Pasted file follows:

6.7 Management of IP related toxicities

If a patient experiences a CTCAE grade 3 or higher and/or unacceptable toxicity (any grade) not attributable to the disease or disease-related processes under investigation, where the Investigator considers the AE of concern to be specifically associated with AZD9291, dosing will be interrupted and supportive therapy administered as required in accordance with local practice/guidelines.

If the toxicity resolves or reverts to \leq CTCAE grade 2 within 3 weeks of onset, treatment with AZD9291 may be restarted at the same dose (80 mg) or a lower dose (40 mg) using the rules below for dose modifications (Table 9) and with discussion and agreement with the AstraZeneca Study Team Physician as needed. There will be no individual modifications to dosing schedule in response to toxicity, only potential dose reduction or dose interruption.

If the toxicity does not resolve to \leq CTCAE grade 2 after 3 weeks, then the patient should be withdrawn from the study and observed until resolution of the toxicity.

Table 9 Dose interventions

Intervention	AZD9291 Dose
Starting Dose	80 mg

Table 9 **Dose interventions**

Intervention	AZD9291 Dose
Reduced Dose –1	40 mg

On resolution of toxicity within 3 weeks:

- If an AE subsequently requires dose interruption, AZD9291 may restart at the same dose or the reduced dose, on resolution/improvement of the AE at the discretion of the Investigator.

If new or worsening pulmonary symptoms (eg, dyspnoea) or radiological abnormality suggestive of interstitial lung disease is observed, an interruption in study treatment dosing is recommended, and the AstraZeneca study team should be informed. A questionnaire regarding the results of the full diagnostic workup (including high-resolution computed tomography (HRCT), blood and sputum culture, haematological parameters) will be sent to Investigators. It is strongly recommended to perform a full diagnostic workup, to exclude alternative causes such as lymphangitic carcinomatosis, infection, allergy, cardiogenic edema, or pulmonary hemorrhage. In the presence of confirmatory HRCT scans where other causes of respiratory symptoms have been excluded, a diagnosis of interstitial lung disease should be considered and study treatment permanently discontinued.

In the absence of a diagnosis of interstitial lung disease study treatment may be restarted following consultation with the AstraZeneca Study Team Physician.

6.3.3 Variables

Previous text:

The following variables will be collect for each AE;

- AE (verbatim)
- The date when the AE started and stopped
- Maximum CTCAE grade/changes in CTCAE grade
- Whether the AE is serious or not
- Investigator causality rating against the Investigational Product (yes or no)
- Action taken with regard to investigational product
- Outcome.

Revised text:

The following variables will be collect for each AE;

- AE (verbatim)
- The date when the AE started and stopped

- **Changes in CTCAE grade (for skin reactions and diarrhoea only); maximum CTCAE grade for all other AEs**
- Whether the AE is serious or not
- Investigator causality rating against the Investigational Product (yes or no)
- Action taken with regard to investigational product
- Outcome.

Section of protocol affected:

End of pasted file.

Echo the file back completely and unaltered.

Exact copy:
6.7 Management of IP related toxicities

If a patient experiences a CTCAE grade 3 or higher and/or unacceptable toxicity (any grade) not attributable to the disease or disease-related processes under investigation, where the Investigator considers the AE of concern to be specifically associated with AZD9291, dosing will be interrupted and supportive therapy administered as required in accordance with local practice/guidelines.

If the toxicity resolves or reverts to \leq CTCAE grade 2 within 3 weeks of onset, treatment with AZD9291 may be restarted at the same dose (80 mg) or a lower dose (40 mg) using the rules below for dose modifications (Table 9) and with discussion and agreement with the AstraZeneca Study Team Physician as needed. There will be no individual modifications to dosing schedule in response to toxicity, only potential dose reduction or dose interruption.

If the toxicity does not resolve to \leq CTCAE grade 2 after 3 weeks, then the patient should be withdrawn from the study and observed until resolution of the toxicity.

Table 9 Dose interventions

Intervention	AZD9291 Dose
Starting Dose	80 mg

Table 9 **Dose interventions**

Intervention	AZD9291 Dose
Reduced Dose –1	40 mg

On resolution of toxicity within 3 weeks:

- If an AE subsequently requires dose interruption, AZD9291 may restart at the same dose or the reduced dose, on resolution/improvement of the AE at the discretion of the Investigator.

If new or worsening pulmonary symptoms (eg, dyspnoea) or radiological abnormality suggestive of interstitial lung disease is observed, an interruption in study treatment dosing is recommended, and the AstraZeneca study team should be informed. A questionnaire regarding the results of the full diagnostic workup (including high-resolution computed tomography (HRCT), blood and sputum culture, haematological parameters) will be sent to Investigators. It is strongly recommended to perform a full diagnostic workup, to exclude alternative causes such as lymphangitic carcinomatosis, infection, allergy, cardiogenic edema, or pulmonary hemorrhage. In the presence of confirmatory HRCT scans where other causes of respiratory symptoms have been excluded, a diagnosis of interstitial lung disease should be considered and study treatment permanently discontinued.

In the absence of a diagnosis of interstitial lung disease study treatment may be restarted following consultation with the AstraZeneca Study Team Physician.

6.3.3 Variables

Previous text:

The following variables will be collect for each AE;

- AE (verbatim)
- The date when the AE started and stopped
- Maximum CTCAE grade/changes in CTCAE grade
- Whether the AE is serious or not
- Investigator causality rating against the Investigational Product (yes or no)
- Action taken with regard to investigational product
- Outcome.

Revised text:

The following variables will be collect for each AE;

- AE (verbatim)
- The date when the AE started and stopped

- **Changes in CTCAE grade (for skin reactions and diarrhoea only); maximum CTCAE grade for all other AEs**
- Whether the AE is serious or not
- Investigator causality rating against the Investigational Product (yes or no)
- Action taken with regard to investigational product
- Outcome.

Section of protocol affected: